When Jessica McClelland was a Neshaminy High School senior and managing editor of the school paper, the Playwickian, she was the lone member of the editorial board who argued for using the name of the students’ Mr. Redskin pageant in print – and was harassed, she said, on social media for that stance.

On the fifth and final day of a Pennsylvania Human Relations Commission hearing on whether Neshaminy’s Redskins sports-team nickname is racially offensive, McClelland said that as a high school student, she never considered the word a slur. Now that she’s taking education classes at Kutztown University, she’s changed her mind.

“Based on my education, I do not agree with the word Redskins anymore,” McClelland, 20, said Friday during the hearing at Bucks County Community College in Newtown. She said she now considers the word a wrongful appropriation of Native American culture.

The college student’s change of heart echoed the larger questions at stake in the PHRC hearings before a state hearing officer: Can this public airing bring closure to years of controversy over the Bucks County district’s continued use of a nickname that many consider a racial slur, or is the community more divided than ever?

Officials say it will be at least several months before the hearing officer and then the full commission determine if the nickname is discriminatory and, if necessary, any remedies are required. Then the losing side could appeal to Commonwealth Court.

But Donna Fann-Boyle – a woman of Cherokee descent whose son was a Neshaminy High student when she complained to the commission about the nickname in 2013 – said she believes the hearings showed that more people in the lower Bucks County community are coming around to her view that the district’s nickname and related tribal imagery of the last 60 years is offensive to Native Americans like herself.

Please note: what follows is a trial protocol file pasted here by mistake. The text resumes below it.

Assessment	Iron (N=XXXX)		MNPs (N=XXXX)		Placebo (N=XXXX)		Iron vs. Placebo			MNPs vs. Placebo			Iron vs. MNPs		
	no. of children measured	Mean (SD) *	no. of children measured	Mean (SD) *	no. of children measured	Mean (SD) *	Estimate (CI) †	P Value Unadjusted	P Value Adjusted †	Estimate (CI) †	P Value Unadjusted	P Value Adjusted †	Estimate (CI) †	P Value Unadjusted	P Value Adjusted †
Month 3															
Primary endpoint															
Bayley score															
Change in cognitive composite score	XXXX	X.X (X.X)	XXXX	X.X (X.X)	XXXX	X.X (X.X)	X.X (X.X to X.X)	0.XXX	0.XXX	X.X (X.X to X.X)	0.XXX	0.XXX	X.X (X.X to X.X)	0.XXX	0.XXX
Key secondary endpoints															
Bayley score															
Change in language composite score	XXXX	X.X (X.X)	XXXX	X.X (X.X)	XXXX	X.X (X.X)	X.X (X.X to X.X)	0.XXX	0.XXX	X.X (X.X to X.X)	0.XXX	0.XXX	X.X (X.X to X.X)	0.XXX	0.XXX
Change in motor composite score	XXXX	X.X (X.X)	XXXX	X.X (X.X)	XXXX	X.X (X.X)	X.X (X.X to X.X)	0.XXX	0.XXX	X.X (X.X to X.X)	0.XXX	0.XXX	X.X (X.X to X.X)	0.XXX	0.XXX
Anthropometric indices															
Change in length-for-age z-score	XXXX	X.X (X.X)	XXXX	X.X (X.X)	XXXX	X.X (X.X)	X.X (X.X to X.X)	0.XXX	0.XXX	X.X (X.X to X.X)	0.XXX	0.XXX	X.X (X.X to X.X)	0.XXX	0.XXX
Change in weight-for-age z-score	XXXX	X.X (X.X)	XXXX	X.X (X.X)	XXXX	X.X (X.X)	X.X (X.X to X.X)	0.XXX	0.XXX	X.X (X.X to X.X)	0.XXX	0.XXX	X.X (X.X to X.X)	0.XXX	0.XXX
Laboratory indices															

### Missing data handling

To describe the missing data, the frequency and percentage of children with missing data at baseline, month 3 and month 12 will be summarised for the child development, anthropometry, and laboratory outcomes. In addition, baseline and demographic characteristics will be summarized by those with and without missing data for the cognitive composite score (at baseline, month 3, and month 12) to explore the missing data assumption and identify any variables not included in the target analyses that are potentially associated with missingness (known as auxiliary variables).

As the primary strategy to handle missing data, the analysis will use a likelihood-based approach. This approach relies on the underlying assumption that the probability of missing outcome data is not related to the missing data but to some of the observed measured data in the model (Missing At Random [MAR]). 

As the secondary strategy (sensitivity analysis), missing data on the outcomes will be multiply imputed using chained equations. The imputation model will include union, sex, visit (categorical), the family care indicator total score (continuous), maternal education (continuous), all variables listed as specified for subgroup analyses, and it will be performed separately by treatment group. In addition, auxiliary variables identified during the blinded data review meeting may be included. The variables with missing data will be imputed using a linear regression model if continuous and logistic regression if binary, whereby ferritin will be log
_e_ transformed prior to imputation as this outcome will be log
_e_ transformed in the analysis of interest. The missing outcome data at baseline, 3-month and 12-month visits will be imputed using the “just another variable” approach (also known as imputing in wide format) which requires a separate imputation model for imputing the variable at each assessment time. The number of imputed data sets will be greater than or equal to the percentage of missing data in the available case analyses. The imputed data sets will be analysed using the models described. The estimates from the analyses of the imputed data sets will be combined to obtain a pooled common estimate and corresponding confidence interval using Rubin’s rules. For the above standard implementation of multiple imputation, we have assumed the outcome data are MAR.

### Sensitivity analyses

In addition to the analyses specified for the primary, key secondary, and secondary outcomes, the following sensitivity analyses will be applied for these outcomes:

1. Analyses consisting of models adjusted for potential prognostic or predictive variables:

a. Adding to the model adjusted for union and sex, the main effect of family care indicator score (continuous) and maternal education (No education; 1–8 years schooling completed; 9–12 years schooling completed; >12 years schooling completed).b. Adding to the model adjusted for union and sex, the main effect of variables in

“I think from the discussion that people are starting to see it – and maybe change their opinion of the word,” Fann-Boyle, who testified earlier in the week, said Friday.

However, the hearing officer, Carl Summerson, said that while he has presided over other sessions where the sides came to a quick settlement, that hasn’t happened in Neshaminy.

Summerson outlined a tentative timetable in which it would likely take three weeks for a transcript and then a couple of months for lawyers to file briefs before he makes any findings. The full commission would then vote on Summerson’s recommendation. He said the commission could go to Bucks County Court to enforce its order if it was not obeyed.

The 8,600‐student district has continued to press its case that the name is a cherished local tradition that honors the bravery of Native Americans and doesn’t offend any students.

On Friday, school board member Stephen Pirritano of Feasterville, one of the more vocal advocates for keeping the name, testified that it “goes to the culture of our area – no matter where you look, Indian culture is a part of Neshaminy.” He added, “I don’t think it’s a racial slur.”

Pirritano was cross‐examined by commission lawyer Lisa Knight, who asked if he knew that Redskins referred to practices of scalping and harming Native Americans. He responded that a lot of groups have been harmed through history.

On Friday afternoon, two Neshaminy officials testified – superintendent Joseph Jones and secondary schools head Robert McGee, who was Neshaminy High School principal at the height of the controversy. Commission attorney Morgan Williams pressed the former principal on whether he considered Redskins a racial slur.

Said McGee: “I haven’t decided yet.”